Complementary language?

Alex Martelli aleaxit at yahoo.com
Sun Dec 26 15:03:13 CET 2004


Robin Becker <robin at SPAMREMOVEjessikat.fsnet.co.uk> wrote:
   ...
> >>>If you're looking for SERIOUS multiparadigmaticity, I think Oz may be
   ...
> > Hmmm, I'm not sure how to parse this question.  Robert Kern claimed:
> > "You could very easily learn more approaches to programming through
> > Common Lisp than three other languages", and I'm pointing out that, if
> > what you're after is to "learn more approaches to programming" via the
   ...
> Well your utility function seems to be related to "learn more approaches
> to programming".

Which part of "if" do you find hard to parse?

> I suspect there may be some programming language 
> measure which would push really high level languages way up.  Simply 

"Language Level" as defined in
<http://www.theadvisors.com/langcomparison.htm> (first google hit for
"language level" _without_ quotes) might be a starting point.  If one
were to study accurately (as opposed to "eyeball it", as theadvisors.com
does too often) LL for, say, Lisp, Oz, OCAML, Ruby, Perl, Python, I
doubt one would find statistically significant consistent differences
across a broad range of domains, though.

> scanning the Mozart documentation seems to indicate it has a number of
> interesting, but not unique features. From the outside it seems 
> difficult to say whether say "distributed programming" is uniquely 
> easily implemented in Oz or whether it's something like pyro built using
> more primitive constructs.

I've browsed just enough Erlang to get a taste for a way to do
distributed programming that's reasonably higher-level -- Michael Hobbs'
candygram.sf.net might be the Python equivalent, but I believe it only
does the concurrency, not the distribution.  What I expect from Oz
(haven't gotten that far in the book yet) is "more of the same",
didactically speaking -- encompassing various degrees of statefulness in
an elegant and conceptually clear way -- while I believe Erlang only
reaches to single-assignment level.


> I agree entirely with this last, but this is about language comparisons
> and if we're being objective we need to do some measurements. If this is
> impossible then discussion reduces to 'my language is better than yours'
> which is pretty futile.

I do not agree with the underlying axiom that all human endeavours
_must_ be numerically measurable or else can't be meaningfully
discussed.  One could see this restrictive view of discourse as
equivalent to what Wittgenstein in his '20s was exposing in the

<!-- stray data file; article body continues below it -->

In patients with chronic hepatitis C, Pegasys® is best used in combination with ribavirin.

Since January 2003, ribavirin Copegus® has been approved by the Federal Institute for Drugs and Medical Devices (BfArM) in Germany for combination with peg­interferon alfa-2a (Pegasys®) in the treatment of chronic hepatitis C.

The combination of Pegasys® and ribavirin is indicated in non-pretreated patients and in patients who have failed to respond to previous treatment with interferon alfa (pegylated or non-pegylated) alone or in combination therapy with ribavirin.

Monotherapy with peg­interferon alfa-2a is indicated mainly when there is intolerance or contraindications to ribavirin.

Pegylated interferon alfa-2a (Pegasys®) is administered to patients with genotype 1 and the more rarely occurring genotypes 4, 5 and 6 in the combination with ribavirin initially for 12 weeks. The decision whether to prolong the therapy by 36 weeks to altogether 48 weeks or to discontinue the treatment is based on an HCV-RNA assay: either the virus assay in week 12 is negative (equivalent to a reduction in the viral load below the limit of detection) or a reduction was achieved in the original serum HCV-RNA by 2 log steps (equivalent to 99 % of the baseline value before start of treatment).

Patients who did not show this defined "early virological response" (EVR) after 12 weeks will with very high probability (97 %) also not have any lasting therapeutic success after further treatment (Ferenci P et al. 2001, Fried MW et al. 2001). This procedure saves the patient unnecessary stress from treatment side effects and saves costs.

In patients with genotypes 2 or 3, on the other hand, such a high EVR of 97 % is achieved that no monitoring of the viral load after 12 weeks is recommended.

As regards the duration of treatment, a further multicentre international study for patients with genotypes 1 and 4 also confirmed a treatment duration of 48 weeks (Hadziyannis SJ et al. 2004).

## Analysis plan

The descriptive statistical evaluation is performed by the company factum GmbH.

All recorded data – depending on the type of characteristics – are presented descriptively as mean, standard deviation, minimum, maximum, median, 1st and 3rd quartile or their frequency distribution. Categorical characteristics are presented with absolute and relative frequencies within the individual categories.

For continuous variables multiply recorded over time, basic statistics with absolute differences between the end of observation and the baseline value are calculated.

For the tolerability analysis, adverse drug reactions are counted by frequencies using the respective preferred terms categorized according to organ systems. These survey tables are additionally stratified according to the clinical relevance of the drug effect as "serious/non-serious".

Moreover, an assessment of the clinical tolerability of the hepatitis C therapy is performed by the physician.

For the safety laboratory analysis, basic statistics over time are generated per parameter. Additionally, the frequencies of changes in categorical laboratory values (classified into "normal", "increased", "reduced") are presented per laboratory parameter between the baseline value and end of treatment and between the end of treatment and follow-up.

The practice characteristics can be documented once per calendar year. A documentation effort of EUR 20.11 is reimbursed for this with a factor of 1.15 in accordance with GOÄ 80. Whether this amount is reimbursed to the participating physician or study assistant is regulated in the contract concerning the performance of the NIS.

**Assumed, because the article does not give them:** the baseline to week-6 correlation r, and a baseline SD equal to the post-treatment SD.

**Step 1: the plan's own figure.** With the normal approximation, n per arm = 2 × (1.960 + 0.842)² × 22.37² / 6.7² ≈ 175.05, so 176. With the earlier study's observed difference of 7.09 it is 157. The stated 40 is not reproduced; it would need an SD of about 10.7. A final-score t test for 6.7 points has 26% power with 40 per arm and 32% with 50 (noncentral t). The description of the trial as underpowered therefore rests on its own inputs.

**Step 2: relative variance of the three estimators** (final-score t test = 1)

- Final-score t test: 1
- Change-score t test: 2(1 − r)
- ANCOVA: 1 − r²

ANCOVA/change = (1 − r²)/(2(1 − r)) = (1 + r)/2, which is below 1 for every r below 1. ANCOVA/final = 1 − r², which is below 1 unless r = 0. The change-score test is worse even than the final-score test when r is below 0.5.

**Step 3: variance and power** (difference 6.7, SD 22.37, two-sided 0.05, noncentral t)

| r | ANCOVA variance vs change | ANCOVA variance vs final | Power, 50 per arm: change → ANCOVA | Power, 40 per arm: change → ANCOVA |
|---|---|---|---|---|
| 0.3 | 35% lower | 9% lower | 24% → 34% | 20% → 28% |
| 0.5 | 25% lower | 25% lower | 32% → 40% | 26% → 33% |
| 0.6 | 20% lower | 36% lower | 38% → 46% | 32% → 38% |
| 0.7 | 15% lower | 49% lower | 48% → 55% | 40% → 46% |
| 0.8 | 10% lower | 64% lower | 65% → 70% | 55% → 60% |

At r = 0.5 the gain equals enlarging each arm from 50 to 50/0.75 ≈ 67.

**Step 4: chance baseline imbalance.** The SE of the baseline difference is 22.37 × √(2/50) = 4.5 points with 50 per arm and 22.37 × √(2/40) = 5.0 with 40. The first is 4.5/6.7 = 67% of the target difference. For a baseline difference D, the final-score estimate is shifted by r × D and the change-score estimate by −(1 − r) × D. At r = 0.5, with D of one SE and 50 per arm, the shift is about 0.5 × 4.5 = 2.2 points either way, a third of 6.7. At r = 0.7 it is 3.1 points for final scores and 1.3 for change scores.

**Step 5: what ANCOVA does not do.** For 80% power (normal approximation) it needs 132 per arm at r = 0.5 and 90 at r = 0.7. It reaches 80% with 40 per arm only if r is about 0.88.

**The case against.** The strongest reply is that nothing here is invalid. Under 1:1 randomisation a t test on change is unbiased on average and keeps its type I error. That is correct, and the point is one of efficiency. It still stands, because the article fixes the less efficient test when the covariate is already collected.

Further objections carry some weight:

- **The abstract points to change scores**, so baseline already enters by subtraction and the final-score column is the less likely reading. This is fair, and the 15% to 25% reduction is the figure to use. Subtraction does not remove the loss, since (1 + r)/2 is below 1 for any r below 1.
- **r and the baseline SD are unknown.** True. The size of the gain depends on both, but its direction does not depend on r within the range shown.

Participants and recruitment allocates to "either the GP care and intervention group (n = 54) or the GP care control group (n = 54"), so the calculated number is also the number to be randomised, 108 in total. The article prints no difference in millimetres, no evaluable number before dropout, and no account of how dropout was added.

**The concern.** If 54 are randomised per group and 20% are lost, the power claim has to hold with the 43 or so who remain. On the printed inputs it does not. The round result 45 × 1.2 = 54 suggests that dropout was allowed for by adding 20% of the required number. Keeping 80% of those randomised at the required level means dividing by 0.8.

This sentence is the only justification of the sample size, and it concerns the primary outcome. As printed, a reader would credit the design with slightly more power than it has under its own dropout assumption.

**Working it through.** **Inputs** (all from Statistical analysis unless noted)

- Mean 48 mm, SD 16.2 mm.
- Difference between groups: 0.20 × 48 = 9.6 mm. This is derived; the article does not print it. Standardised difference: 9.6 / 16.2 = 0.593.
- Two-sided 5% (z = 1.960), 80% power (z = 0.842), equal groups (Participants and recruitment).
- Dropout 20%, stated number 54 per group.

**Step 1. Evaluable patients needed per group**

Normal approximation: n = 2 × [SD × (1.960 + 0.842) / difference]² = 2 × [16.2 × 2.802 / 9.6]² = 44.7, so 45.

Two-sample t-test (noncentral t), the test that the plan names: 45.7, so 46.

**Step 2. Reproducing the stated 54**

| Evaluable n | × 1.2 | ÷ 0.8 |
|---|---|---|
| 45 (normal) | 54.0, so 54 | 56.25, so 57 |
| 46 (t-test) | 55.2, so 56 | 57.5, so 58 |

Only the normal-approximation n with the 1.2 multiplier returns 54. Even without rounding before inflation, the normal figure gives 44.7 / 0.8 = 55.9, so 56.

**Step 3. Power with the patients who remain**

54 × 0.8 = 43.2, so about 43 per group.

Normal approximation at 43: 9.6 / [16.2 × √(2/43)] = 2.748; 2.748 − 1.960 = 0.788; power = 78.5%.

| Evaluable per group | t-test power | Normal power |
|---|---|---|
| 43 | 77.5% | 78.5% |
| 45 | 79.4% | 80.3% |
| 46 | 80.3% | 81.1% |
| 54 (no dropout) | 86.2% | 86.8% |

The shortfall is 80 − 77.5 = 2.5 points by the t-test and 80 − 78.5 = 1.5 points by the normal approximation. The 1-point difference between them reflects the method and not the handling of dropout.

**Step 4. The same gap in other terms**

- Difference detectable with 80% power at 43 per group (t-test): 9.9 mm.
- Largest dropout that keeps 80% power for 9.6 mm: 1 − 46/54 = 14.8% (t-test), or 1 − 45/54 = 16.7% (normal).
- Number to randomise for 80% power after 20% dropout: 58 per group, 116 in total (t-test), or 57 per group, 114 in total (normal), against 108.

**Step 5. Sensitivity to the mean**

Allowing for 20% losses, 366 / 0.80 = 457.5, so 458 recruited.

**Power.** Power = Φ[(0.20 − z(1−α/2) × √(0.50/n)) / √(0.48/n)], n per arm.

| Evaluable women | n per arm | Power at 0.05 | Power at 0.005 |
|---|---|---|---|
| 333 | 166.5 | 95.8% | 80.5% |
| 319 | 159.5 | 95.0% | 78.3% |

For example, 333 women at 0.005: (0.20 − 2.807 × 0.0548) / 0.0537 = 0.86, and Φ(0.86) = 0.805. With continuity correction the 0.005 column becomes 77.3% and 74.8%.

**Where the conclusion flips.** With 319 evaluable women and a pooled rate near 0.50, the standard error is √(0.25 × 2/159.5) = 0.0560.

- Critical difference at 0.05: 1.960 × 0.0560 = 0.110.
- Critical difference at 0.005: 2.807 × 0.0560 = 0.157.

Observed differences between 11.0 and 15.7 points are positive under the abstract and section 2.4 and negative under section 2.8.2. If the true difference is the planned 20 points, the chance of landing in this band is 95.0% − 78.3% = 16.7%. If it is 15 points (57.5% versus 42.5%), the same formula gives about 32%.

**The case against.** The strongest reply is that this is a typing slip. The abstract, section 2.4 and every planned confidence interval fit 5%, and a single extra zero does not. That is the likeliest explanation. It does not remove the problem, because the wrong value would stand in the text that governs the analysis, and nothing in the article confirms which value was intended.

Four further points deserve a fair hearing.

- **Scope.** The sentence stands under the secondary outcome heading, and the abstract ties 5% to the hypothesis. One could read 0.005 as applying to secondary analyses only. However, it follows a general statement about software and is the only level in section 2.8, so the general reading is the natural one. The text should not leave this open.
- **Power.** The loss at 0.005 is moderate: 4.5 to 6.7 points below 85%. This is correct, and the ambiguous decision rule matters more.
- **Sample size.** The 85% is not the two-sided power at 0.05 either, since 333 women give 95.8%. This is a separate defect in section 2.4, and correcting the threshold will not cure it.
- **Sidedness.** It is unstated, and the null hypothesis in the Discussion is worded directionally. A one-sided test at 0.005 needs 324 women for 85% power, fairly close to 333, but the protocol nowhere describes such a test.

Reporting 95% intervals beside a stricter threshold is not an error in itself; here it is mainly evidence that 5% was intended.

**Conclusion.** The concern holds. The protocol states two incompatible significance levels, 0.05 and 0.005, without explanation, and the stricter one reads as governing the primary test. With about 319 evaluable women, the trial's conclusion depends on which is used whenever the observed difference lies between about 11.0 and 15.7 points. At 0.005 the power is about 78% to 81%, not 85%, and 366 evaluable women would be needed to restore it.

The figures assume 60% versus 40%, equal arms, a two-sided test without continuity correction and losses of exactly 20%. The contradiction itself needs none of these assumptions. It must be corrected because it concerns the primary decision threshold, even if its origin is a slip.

Tractatus (although I'd argue that would be a too-narrow reading of the
Tractatus) and my preferred stance as equivalent to Wittgenstein's more
mature reflection e.g. in the Untersuchungen.  There, this is a
self-referential example: would it be futile to compare the worldviews
in Wittgenstein's major works and see the latter, more mature one as
wider and more useful and applicable than the extremist, youthful one,
just because it's silly to even think about quantifying the difference?
I most definitely don't think so.  Ultimately, it's about the natural
history of human beings -- this applies to programming just as well as
(per Wittgenstein) to other allegedly "rigorous" discourse (say, on the
foundations of logic, set theory, &c).

It's not _conceptually impossible_ to measure the didactical values of
different endeavours in terms of enhancing skills at some given target
tasks; it _is_, however, prohibitively costly, in most cases, to perform
properly controlled double-blind experiments of this nature.  In this
case, as in most other similar ones in real life, we're not even given a
precise set of target tasks, just (as is perfectly reasonable) a generic
potential desire to _learn about different approaches to programming_.

I think it would be silly to try to stop people from desiring to learn
something even when they can't quantify the eventual success at such
learning endeavours.  It's not just a matter of _programming languages_:
I have argued in the past that studying Borges or Calvino, Korzibsky or
Wittgenstein, category theory or nonmodal logic, can all be very
effective ways to broaden your thinking towards different approaches to
reasoning about the world, and therefore to design programs.  Can I
quantify the benefits, from this POV, of studying Korzibski for a
semester, versus those of spending the same amount of time and energy
studying Borges?  No, and I believe it's silly to even try to.


Alex



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